Methods for Nitrogenase-Like Dark Operative Protochlorophyllide Oxidoreductase

  • Jürgen MoserEmail author
  • Markus J. Bröcker
Part of the Methods in Molecular Biology book series (MIMB, volume 766)


Nitrogenase-like dark operative protochlorophyllide oxidoreductase (DPOR) is involved in the biosynthesis of chlorophylls and bacteriochlorophylls in gymnosperms, ferns, algae, and photosynthetic bacteria. During protochlorophyllide (Pchlide) reduction, the homodimeric subunit ChlL2 of DPOR transfers electrons on the corresponding heterotetrameric catalytic subunit (ChlN/ChlB)2. Although DPOR shares significant amino acid sequence homology to the nitrogenase system, only the initial catalytic steps of DPOR resemble nitrogenase catalysis. Investigation of the cyanobacterial DPOR from Prochlorococcus marinus indicated that subcomplex ChlL2 is functioning as an ATP-dependent switch protein, triggering the transient interaction of ChlL2 and (ChlN/ChlB)2. This dynamic subunit interplay is responsible for the transfer of a single electron from the [4Fe–4S] cluster of ChlL2 onto a second [4Fe–4S] cluster located on (ChlN/ChlB)2. However, the second part of DPOR catalysis is unrelated to nitrogenase catalysis, since no molybdenum-containing cofactor or a P-cluster equivalent is employed. Instead, two consecutive electron transfer steps are mediated via the [4Fe–4S] cluster of (ChlN/ChlB)2, resulting in the reduction of the conjugated ring system of the substrate molecule Pchlide (Figs. 5.1a and 5.2).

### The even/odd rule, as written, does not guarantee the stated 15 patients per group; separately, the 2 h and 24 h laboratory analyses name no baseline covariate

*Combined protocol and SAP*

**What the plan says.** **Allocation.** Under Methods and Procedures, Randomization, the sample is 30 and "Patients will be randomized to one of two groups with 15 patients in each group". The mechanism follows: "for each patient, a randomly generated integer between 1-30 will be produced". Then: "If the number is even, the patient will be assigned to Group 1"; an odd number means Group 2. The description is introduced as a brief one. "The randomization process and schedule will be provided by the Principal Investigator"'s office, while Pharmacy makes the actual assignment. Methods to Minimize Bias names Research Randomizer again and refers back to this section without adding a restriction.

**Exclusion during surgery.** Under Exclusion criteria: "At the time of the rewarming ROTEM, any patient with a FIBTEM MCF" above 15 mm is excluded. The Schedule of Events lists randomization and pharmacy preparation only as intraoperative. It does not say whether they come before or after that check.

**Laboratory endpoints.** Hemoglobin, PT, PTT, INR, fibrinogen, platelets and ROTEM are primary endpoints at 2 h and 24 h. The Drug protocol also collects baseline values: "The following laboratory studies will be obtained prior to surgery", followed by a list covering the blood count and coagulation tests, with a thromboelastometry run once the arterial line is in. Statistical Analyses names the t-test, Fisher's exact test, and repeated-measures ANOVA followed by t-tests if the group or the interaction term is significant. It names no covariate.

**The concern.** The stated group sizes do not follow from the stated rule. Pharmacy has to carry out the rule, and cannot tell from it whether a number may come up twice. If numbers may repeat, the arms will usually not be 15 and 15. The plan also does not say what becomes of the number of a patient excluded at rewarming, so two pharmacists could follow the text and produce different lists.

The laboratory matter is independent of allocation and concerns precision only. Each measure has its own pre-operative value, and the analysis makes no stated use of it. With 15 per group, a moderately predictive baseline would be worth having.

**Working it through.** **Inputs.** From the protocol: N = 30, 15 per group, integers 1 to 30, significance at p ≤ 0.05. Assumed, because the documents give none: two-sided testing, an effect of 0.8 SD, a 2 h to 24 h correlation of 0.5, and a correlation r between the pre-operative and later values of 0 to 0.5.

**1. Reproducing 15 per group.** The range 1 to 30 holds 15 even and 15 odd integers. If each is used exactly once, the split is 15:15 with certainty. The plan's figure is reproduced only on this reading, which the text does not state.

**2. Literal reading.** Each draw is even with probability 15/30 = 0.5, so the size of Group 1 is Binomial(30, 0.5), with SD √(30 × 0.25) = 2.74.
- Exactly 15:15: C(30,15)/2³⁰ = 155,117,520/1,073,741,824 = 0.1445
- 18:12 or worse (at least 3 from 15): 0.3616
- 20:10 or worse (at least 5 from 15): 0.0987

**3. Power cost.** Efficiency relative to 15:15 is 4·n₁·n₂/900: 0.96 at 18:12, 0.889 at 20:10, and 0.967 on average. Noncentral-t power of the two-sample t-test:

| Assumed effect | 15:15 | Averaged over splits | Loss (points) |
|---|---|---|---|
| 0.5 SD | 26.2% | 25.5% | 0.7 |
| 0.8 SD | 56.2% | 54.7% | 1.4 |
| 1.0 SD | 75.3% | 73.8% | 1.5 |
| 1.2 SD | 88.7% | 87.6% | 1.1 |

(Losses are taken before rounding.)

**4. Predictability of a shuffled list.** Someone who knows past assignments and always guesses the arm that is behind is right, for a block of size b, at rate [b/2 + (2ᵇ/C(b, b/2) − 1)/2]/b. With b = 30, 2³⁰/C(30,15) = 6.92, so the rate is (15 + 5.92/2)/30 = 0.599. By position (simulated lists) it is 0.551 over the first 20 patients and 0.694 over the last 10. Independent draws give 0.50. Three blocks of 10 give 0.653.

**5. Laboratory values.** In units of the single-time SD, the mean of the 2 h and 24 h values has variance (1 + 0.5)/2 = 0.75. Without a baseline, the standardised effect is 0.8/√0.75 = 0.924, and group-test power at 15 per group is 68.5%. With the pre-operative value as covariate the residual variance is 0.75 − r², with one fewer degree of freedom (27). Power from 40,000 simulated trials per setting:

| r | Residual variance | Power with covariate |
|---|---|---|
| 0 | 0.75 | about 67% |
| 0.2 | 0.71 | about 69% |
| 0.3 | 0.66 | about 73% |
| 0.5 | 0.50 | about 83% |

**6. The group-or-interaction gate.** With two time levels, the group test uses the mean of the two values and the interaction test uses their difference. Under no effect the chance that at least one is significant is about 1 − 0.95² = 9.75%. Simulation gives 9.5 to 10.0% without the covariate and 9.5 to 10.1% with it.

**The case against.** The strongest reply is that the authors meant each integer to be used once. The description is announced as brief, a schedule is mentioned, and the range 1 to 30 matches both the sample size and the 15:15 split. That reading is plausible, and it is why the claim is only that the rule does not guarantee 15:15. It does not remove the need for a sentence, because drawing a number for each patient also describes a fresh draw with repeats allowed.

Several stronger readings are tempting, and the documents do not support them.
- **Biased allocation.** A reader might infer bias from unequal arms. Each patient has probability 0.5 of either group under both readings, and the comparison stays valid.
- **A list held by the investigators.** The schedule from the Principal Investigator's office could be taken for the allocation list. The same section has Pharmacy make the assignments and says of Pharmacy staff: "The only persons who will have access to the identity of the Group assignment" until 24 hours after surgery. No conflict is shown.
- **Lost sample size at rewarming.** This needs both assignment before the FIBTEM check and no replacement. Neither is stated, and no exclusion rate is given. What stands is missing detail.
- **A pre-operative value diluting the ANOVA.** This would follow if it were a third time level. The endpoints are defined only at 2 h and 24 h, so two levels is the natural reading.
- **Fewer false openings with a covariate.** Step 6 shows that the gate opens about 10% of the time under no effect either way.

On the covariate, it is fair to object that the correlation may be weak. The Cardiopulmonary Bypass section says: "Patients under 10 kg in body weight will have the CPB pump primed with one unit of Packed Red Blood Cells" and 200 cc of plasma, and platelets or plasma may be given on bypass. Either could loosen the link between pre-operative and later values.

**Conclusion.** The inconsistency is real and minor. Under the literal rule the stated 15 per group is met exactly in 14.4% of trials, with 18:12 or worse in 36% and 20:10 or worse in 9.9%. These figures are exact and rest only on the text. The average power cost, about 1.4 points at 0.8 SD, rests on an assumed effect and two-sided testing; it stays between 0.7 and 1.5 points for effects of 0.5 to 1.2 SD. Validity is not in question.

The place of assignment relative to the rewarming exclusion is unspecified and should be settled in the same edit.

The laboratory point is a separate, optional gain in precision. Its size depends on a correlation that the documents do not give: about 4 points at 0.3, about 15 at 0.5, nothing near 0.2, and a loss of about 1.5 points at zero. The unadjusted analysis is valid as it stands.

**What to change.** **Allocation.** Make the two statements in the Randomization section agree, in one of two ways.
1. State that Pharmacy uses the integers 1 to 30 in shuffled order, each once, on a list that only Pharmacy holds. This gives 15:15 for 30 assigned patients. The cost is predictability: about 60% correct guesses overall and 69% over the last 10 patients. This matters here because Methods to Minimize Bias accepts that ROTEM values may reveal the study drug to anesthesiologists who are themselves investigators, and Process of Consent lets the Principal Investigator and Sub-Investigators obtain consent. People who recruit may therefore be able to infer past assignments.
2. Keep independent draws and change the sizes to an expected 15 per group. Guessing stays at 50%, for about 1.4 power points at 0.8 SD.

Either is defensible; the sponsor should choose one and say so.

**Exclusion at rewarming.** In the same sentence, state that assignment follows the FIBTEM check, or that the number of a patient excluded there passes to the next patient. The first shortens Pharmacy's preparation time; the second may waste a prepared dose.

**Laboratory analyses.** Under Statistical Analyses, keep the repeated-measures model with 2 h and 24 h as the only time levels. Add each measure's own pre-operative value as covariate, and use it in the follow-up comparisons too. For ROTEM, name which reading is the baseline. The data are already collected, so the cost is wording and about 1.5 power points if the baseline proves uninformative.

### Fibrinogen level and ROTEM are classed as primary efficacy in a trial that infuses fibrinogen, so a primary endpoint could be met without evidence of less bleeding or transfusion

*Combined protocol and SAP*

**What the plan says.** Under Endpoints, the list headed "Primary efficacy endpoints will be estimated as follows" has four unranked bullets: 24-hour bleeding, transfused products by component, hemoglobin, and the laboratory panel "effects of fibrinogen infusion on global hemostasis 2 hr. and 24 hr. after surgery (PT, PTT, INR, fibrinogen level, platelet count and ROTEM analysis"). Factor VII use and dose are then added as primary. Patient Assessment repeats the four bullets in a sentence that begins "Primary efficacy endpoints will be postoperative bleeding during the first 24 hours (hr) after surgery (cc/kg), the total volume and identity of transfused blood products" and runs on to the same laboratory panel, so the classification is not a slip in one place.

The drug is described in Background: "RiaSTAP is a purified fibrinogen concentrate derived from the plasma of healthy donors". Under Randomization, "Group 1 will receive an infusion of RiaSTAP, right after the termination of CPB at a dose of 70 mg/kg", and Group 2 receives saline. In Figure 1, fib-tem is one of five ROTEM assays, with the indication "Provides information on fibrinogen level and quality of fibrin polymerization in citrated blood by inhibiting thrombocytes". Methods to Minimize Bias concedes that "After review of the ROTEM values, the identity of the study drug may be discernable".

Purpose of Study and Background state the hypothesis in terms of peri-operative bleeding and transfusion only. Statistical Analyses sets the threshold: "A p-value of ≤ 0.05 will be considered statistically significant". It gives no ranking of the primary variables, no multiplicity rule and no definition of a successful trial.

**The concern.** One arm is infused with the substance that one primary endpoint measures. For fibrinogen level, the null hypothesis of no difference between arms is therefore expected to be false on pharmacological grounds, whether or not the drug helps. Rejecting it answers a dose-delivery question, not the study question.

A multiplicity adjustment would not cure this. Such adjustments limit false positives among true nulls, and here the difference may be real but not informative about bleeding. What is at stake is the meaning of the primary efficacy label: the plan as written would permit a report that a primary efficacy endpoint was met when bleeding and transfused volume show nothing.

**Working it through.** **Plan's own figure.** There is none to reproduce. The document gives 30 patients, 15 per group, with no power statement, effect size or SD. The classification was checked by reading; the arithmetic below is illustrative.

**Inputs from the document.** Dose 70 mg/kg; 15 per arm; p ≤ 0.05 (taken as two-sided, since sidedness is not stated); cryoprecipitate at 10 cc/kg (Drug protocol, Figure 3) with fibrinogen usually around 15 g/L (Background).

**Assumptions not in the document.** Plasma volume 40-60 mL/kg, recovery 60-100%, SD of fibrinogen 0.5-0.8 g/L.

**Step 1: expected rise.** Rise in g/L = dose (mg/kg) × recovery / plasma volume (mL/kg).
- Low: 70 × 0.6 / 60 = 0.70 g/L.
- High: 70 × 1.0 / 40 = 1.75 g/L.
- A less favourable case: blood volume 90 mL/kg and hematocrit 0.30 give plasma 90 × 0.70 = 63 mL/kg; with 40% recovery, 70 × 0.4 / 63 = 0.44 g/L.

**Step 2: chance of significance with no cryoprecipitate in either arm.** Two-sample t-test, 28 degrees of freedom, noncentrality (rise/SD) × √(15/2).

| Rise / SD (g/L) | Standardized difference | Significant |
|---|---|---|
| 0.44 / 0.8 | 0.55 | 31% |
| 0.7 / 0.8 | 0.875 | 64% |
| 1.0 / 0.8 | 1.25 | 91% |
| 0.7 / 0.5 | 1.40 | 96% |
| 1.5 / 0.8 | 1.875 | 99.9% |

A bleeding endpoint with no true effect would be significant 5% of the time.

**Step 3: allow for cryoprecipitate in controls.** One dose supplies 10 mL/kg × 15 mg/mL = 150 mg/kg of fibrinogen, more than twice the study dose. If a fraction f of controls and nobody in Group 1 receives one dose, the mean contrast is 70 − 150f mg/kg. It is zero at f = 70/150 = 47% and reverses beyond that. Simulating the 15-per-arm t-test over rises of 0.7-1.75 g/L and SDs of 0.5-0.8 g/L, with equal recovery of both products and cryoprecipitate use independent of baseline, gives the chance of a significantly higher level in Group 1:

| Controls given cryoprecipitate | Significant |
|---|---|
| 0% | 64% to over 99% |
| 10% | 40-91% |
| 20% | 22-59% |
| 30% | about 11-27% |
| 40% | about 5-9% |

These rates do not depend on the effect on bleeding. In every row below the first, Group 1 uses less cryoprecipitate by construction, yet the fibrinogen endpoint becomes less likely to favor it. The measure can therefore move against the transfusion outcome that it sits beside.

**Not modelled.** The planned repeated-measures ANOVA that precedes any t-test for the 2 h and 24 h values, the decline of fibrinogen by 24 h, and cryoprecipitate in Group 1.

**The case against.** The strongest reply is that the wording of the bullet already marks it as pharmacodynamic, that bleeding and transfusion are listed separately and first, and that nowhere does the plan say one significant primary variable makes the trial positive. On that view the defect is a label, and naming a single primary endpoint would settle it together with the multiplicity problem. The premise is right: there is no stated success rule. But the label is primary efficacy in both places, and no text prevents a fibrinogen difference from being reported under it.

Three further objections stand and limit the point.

Key words

Dark operative protochlorophyllide oxidoreductase (DPOR) nitrogenase-like enzyme chlorophyll biosynthesis dynamic switch protein 


  1. 1.
    Bröcker MJ, Virus S, Ganskow S et al (2008) ATP-driven reduction by dark-operative protochlorophyllide oxidoreductase from chlorobium tepidum mechanistically resembles nitrogenase catalysis. J Biol Chem 283:10559–10567PubMedCrossRefGoogle Scholar
  2. 2.
    Bröcker MJ, Wätzlich D, Uliczka F et al (2008) Substrate recognition of nitrogenase-like dark operative protochlorophyllide oxidoreductase from Prochlorococcus marinus. J Biol Chem 283:29873–29881PubMedCrossRefGoogle Scholar
  3. 3.
    Brocker MJ, Waetzlich D, Saggu M et al (2010) Biosynthesis of (bacterio)chlorophylls: ATP-dependent transient subunit interaction and electron transfer of dark operative protochlorophyllide oxidoreductase. J Biol Chem 285:8268–8277PubMedCrossRefGoogle Scholar
  4. 4.
    Walther J, Bröcker MJ, Wätzlich D et al (2009) Protochlorophyllide: a new photosensitizer for the photodynamic inactivation of Gram-positive and Gram-negative bacteria. FEMS Microbiol Lett 290:156–163PubMedCrossRefGoogle Scholar

Copyright information

© Springer Science+Business Media, LLC 2011

Authors and Affiliations

  1. 1.Institut für Mikrobiologie, Technische Universität BraunschweigBraunschweigGermany

Personalised recommendations